FEATURED POST

Why Texas’ ‘death penalty capital of the world’ stopped executing people

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Since the Supreme Court legalized capital punishment in 1976, Harris County, Texas, has executed 126 people. That's more executions than every individual state in the union, barring Texas itself.
Harris County's executions account for 23 percent of the 545 people Texas has executed. On the national level, the state alone is responsible for more than a third of the 1,465 people put to death in the United States since 1976.
In 2017, however, the county known as the "death penalty capital of the world" and the "buckle of the American death belt" executed and sentenced to death a remarkable number of people: zero.
This is the first time since 1985 that Harris County did not execute any of its death row inmates, and the third year in a row it did not sentence anyone to capital punishment either.
The remarkable statistic reflects a shift the nation is seeing as a whole.
“The practices that the Harris County District Attorney’s Office is following are also signifi…

Jailed Brit, 78, could go free if US released key evidence

Krishna ‘Kris’ Maharaj
Krishna ‘Kris’ Maharaj and his wife Marita
The US Government is refusing to disclose evidence that could help free an elderly British man who was sentenced to death in Florida three decades ago.

British citizen Kris Maharaj, 78, was wrongly sentenced to death in 1987 over the murders of two men, Derrick and Duane Moo Young, in a Miami hotel room. Subsequent investigation by Mr Maharaj’s lawyer, Clive Stafford Smith, has established that Colombian drug cartels – who were active in Miami at the time – committed the murders. In 2002, Mr Maharaj’s death sentence was commuted to life imprisonment.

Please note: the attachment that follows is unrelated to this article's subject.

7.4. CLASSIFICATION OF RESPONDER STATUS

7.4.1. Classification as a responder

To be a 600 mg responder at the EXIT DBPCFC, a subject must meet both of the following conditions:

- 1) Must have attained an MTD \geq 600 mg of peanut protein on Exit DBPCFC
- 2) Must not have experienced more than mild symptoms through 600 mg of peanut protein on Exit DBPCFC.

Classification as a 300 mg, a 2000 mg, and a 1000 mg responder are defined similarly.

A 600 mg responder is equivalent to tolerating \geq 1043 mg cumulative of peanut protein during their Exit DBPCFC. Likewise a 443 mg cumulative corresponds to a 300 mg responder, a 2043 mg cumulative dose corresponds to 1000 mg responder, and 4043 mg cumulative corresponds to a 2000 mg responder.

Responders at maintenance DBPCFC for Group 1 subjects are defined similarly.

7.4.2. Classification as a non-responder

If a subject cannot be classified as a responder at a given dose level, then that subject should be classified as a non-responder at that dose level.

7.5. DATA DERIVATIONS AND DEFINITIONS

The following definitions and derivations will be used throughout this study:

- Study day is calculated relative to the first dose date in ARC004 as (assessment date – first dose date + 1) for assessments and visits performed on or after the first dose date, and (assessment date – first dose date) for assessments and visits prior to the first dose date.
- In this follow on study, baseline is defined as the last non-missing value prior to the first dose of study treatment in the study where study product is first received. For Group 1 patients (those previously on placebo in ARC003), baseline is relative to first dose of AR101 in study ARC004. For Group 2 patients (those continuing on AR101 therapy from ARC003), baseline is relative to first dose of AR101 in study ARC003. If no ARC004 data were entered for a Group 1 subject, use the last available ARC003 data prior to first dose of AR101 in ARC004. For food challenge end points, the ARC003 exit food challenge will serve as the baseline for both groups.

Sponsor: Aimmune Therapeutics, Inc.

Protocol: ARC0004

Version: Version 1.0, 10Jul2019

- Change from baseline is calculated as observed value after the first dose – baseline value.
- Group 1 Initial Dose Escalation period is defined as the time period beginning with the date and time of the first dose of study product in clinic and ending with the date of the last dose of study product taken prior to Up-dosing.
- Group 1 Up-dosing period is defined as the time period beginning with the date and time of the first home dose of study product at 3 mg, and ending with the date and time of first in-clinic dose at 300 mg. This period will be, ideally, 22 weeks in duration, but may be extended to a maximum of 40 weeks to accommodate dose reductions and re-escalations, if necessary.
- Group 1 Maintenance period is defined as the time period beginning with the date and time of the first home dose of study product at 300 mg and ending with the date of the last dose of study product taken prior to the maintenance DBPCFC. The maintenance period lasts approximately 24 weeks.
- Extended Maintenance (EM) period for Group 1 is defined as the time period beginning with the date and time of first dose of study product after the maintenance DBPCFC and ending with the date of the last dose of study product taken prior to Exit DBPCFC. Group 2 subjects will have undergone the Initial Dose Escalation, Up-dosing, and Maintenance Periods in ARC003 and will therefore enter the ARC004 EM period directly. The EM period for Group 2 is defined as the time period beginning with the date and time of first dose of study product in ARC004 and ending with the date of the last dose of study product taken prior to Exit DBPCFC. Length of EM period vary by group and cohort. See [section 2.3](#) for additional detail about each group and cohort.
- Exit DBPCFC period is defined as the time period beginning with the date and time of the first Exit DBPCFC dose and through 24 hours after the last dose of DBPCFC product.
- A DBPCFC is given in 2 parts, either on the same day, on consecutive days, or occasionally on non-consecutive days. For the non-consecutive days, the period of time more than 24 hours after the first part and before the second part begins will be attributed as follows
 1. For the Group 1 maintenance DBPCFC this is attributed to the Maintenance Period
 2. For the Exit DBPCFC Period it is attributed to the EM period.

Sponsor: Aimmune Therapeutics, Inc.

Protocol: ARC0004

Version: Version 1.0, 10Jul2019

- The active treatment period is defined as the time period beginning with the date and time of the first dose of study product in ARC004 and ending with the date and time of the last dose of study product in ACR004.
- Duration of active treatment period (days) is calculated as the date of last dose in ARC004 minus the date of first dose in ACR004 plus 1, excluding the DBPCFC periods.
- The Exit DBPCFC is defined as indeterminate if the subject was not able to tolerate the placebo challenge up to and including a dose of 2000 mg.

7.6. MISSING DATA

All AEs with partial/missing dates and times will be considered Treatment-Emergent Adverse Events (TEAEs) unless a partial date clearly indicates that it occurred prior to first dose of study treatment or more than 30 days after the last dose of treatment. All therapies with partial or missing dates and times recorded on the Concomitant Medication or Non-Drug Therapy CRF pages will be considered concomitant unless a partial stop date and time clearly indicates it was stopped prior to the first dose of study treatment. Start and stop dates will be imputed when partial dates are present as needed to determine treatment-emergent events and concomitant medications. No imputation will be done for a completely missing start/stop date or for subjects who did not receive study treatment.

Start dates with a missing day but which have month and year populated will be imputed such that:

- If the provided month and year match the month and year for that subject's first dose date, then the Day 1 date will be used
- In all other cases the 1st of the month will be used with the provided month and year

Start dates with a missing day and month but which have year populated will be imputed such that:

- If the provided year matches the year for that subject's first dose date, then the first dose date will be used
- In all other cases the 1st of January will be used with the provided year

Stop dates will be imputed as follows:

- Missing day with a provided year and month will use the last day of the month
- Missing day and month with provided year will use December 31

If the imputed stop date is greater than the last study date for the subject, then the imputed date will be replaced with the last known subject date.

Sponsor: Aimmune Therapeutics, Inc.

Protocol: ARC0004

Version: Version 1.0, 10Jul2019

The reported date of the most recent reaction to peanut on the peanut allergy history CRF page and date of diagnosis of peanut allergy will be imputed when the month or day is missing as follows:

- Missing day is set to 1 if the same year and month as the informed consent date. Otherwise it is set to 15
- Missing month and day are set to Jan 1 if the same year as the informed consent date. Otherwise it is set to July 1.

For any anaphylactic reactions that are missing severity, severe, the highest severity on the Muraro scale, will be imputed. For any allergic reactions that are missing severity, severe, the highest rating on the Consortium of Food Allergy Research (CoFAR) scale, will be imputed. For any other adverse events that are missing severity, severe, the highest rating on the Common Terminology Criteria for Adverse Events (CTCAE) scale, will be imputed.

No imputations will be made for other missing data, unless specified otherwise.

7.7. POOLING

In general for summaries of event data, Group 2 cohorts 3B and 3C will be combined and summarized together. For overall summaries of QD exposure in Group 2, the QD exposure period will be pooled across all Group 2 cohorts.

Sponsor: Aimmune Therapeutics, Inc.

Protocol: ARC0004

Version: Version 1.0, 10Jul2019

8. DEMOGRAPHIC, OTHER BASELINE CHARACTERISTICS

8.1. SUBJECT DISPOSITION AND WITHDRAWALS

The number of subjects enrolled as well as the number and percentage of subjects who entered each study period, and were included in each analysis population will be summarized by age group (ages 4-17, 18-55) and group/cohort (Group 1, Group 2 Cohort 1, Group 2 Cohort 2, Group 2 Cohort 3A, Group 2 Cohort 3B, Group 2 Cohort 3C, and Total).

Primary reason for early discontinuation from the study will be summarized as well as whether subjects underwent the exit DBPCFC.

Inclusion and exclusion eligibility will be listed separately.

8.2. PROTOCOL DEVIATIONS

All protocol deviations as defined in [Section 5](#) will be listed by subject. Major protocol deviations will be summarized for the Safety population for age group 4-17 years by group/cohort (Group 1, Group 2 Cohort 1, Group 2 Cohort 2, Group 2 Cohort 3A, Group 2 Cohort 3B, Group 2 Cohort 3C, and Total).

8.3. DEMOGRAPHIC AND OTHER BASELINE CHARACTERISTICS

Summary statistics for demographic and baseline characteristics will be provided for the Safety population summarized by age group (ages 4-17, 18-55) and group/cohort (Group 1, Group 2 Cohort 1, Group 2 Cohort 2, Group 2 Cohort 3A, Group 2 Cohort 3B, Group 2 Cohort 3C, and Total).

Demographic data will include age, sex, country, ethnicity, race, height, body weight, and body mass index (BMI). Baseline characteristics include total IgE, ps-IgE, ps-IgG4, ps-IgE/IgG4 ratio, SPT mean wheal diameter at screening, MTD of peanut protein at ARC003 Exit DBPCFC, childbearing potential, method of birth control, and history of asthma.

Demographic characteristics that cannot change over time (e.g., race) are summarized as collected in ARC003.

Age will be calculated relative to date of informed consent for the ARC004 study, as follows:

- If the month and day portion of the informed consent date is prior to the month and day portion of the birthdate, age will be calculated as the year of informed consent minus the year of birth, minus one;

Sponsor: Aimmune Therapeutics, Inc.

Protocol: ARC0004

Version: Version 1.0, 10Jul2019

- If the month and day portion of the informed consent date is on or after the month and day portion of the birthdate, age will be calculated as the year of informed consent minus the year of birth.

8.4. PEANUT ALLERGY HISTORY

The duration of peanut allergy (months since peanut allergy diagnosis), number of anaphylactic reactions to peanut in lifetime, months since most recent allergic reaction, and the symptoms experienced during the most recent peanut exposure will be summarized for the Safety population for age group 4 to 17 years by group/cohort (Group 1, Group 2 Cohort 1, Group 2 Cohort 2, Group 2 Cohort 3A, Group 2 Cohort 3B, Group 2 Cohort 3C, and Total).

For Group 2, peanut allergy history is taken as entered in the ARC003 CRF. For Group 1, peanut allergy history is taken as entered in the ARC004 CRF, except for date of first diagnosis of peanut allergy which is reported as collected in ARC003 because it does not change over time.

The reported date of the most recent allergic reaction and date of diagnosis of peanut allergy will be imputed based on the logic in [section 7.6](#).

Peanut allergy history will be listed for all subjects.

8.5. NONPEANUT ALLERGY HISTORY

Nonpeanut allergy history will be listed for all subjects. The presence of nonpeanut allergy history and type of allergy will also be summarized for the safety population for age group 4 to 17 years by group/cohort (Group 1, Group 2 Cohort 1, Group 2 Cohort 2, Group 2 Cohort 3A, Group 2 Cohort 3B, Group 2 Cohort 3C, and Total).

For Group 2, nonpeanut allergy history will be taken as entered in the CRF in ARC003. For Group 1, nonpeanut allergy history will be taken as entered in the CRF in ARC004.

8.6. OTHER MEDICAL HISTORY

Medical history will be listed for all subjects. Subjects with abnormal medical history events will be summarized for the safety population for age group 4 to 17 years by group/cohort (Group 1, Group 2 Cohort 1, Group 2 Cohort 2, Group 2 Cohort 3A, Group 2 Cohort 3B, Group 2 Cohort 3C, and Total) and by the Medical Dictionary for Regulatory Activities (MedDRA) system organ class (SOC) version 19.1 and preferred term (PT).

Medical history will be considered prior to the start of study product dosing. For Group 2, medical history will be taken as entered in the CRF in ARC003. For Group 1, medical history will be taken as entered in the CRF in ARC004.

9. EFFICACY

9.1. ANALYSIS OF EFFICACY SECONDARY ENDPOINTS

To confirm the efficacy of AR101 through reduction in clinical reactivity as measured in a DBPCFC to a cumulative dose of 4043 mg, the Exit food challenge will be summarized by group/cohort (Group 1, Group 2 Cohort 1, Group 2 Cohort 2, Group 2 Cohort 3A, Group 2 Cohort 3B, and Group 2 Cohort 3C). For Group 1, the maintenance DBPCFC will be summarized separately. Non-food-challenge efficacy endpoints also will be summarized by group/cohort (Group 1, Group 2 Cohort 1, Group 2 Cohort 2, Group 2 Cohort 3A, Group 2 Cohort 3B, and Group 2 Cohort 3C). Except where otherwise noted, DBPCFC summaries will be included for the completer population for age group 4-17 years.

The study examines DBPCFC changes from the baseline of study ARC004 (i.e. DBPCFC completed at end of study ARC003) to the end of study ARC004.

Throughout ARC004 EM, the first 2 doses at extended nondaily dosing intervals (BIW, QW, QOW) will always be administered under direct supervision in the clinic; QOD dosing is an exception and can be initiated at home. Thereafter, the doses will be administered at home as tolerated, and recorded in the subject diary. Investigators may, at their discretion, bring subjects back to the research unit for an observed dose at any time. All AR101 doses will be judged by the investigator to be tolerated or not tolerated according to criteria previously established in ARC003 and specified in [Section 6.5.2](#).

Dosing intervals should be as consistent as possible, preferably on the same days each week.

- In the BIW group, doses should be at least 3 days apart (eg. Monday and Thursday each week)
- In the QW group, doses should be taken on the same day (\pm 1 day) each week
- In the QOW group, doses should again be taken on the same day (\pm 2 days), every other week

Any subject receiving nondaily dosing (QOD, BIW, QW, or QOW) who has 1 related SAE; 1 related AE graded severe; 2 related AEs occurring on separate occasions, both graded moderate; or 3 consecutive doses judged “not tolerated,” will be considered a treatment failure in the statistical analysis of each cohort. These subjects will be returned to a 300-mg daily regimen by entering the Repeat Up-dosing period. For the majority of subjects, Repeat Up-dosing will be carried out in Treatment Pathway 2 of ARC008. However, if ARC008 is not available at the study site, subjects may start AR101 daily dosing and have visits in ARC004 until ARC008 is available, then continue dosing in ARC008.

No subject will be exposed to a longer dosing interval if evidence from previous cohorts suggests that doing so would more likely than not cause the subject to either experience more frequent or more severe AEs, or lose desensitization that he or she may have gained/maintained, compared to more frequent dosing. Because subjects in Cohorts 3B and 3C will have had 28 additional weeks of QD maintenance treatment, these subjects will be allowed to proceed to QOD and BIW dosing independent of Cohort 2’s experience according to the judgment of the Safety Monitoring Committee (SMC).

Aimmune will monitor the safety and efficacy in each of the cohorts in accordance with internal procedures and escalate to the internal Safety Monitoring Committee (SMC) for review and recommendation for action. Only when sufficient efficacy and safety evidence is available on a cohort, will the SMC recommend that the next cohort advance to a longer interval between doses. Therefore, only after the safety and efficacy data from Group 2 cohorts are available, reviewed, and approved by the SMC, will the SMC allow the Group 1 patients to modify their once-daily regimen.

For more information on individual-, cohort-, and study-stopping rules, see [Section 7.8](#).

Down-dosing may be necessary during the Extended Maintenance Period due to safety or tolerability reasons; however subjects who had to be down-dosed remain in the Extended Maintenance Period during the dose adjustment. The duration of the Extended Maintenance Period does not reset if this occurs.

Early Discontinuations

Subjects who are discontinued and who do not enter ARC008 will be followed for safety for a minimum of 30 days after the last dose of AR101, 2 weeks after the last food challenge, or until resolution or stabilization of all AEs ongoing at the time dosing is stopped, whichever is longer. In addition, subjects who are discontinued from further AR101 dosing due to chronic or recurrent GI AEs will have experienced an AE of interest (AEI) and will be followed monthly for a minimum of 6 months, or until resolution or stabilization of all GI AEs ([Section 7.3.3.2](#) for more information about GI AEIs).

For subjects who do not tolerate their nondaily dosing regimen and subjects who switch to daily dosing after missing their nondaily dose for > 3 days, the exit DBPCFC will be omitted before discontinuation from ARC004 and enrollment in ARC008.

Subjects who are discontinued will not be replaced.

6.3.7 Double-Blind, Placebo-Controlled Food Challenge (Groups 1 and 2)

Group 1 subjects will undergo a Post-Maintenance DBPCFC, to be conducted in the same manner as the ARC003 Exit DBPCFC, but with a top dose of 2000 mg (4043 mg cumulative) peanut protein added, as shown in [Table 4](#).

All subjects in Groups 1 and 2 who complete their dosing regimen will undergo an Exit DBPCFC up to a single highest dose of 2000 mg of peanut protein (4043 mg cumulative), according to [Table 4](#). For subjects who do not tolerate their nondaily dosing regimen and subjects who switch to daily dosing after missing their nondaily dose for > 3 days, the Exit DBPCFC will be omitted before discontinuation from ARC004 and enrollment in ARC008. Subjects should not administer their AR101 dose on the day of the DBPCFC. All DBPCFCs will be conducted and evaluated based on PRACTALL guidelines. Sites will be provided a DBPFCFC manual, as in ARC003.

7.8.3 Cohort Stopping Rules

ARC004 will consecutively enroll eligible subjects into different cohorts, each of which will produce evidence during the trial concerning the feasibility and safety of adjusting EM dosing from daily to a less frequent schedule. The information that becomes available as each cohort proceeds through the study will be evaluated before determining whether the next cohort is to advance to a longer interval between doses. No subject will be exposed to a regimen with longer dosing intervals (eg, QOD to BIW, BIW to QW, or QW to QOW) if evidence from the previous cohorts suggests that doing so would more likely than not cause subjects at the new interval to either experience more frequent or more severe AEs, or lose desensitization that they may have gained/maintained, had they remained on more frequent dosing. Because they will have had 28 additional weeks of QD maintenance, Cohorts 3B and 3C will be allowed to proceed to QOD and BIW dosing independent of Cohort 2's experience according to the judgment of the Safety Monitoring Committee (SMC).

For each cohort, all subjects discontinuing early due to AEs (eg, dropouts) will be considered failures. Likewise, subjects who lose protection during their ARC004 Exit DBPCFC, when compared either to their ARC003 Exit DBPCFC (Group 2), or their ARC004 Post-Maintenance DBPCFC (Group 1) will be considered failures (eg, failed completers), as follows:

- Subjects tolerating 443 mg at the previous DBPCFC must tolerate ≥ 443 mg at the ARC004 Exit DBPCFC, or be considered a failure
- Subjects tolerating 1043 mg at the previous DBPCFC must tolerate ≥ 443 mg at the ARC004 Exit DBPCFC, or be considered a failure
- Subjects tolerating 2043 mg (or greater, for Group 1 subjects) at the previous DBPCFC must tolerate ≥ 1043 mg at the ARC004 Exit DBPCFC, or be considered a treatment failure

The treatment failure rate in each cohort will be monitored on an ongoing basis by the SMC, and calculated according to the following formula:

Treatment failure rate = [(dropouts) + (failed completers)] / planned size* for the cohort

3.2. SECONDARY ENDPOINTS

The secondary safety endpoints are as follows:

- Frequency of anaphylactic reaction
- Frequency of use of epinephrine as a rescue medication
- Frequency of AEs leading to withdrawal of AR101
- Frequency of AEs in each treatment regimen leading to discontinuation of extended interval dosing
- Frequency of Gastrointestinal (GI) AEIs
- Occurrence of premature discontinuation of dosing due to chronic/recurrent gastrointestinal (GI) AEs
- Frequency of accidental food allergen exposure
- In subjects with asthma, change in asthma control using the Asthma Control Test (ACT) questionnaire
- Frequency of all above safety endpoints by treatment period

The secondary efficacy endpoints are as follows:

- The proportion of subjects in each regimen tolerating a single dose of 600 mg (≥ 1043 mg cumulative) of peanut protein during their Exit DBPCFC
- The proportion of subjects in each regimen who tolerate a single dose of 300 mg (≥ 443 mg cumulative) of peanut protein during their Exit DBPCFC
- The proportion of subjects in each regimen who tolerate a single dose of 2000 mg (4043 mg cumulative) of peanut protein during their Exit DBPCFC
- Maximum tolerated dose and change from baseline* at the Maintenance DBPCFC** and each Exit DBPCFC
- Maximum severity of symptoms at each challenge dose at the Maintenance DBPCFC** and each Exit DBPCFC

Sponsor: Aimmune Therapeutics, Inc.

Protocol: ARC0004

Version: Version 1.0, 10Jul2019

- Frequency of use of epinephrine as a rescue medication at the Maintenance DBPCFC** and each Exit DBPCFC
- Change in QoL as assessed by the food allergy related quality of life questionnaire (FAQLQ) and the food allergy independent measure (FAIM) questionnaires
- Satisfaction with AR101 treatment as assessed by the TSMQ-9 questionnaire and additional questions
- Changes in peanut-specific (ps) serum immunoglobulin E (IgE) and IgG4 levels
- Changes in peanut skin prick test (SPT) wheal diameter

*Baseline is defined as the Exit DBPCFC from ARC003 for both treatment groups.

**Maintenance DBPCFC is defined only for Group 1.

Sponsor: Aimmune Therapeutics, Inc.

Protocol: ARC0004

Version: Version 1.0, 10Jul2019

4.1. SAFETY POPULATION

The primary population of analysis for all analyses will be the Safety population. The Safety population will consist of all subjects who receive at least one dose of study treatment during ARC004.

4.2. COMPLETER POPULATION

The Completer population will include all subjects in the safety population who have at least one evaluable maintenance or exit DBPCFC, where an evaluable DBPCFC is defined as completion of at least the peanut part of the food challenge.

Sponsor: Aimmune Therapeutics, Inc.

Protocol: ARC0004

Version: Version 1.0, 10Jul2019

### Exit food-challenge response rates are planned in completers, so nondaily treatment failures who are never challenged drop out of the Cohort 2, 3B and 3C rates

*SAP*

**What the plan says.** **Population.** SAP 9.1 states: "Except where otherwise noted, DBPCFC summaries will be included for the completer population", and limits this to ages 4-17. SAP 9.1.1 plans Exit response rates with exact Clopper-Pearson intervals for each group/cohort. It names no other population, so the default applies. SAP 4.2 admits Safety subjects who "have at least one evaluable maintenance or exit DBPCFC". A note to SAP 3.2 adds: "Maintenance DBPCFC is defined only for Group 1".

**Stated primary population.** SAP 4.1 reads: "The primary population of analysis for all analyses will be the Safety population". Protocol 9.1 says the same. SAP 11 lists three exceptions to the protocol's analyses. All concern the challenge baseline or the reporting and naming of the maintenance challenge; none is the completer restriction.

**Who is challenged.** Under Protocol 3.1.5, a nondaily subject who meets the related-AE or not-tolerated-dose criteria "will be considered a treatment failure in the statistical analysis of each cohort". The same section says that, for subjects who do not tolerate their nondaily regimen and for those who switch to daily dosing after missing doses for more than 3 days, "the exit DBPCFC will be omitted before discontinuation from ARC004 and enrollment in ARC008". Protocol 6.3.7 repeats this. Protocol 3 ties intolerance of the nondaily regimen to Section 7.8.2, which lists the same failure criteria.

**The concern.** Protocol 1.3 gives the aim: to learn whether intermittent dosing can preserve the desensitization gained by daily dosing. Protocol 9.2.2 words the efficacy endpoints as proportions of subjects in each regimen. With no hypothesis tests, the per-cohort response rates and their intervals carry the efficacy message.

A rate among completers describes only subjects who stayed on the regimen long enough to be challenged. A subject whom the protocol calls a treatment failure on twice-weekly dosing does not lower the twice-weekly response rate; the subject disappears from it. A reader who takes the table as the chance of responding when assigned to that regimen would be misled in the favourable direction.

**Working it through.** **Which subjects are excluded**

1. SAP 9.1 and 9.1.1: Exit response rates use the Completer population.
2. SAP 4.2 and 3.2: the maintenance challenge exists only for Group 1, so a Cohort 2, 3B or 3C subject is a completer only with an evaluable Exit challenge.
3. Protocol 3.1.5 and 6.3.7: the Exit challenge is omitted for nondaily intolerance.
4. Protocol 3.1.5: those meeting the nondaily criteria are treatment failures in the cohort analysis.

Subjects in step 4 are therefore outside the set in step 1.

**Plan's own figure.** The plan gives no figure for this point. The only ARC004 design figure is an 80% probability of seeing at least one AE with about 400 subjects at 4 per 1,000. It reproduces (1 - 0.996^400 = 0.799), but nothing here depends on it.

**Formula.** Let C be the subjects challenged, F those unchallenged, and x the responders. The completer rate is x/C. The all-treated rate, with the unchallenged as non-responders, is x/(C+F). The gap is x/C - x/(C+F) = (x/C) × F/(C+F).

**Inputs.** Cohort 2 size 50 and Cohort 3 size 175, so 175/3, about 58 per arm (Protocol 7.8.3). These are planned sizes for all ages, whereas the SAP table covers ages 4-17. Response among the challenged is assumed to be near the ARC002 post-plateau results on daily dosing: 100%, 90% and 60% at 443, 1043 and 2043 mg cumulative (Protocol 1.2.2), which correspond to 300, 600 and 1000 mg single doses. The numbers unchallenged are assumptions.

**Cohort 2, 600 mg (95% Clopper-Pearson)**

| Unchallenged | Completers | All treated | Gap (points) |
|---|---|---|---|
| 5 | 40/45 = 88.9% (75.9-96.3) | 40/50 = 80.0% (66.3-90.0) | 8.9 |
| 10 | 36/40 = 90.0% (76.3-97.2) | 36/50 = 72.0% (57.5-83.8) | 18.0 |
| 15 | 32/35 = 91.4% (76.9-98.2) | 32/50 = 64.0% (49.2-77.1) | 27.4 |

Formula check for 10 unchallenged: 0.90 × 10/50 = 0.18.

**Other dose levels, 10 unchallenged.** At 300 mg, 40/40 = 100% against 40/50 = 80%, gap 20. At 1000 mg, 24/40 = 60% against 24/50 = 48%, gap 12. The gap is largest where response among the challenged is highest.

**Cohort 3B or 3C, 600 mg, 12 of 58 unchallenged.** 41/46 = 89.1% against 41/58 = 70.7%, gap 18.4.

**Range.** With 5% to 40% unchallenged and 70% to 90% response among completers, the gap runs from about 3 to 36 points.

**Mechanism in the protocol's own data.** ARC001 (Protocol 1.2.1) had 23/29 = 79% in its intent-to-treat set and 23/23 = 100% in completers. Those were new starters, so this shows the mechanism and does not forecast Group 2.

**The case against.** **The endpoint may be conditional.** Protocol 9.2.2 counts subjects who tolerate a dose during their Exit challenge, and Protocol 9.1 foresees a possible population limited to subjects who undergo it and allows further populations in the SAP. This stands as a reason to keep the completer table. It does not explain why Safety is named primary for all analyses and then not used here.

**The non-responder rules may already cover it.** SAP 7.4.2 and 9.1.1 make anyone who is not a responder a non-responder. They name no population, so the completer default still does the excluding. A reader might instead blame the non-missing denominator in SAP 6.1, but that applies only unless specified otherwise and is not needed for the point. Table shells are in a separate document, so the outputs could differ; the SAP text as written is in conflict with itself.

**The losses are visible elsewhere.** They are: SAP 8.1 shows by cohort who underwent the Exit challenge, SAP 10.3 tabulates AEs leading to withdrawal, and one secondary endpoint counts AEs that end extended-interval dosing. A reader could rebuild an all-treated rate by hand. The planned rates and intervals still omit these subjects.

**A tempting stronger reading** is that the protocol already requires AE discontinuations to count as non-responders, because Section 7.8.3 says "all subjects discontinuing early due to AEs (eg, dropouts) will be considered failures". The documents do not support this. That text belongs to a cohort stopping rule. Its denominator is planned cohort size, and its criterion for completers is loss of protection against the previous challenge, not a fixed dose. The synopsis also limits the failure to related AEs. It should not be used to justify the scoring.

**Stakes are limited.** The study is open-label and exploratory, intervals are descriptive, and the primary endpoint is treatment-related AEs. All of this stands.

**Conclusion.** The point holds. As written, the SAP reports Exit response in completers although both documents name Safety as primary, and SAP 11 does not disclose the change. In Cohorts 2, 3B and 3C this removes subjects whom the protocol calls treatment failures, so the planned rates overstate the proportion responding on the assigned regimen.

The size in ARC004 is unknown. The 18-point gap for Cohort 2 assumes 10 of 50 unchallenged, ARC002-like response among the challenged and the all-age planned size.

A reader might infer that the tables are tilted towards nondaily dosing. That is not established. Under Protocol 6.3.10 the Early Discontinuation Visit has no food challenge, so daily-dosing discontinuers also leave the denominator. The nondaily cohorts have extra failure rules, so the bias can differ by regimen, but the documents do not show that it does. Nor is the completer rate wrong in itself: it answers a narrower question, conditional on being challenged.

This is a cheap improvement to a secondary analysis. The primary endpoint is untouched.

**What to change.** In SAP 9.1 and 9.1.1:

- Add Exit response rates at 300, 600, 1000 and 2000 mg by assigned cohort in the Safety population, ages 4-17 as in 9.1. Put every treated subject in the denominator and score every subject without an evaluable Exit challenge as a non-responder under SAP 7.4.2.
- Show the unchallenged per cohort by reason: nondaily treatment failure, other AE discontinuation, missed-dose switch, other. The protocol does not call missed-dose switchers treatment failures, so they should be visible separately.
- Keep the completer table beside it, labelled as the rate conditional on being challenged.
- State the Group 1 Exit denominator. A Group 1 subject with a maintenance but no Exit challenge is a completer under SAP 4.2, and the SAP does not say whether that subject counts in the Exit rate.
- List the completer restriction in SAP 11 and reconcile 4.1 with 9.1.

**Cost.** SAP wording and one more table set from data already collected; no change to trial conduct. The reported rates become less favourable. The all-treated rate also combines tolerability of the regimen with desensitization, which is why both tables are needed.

Earlier this year, an appeals court in Atlanta ruled that Mr Maharaj should be given a new hearing, based on the new evidence of his innocence. The case is now set to move back to Miami for a federal hearing before the end of this year, where a single judge will be able to examine fresh evidence collected by Mr Stafford Smith and the human rights organization Reprieve. 

Reprieve has previously asked the US government to disclose further records relating to Mr Maharaj’s case, which could help prove his innocence at the hearing. However, the US federal authorities have refused to respond to requests by a state judge for the records. The federal authorities are not compelled to respond to requests from state courts – even if the records in question could be instrumental in deciding a case.

Speaking to BBC radio from prison in an interview broadcast this morning, Mr Maharaj said: “It is blatantly obvious that I was framed […] Believe you me; I will be vindicated.”

Clive Stafford Smith – the founder of Reprieve, and pro bono lawyer for Mr Maharaj for 24 years – said: 

“For years, the US government has held evidence that could help free an innocent man. Kris and his wife Marita have been through a nightmarish ordeal since 1986 – all they want now is for justice to be done. It is high time the US authorities gave us the information we need to prove Kris’ innocence once and for all.” 

Further background on Mr Maharaj's case is available at the Reprieve website.

Source: Reprieve, August 8, 2017

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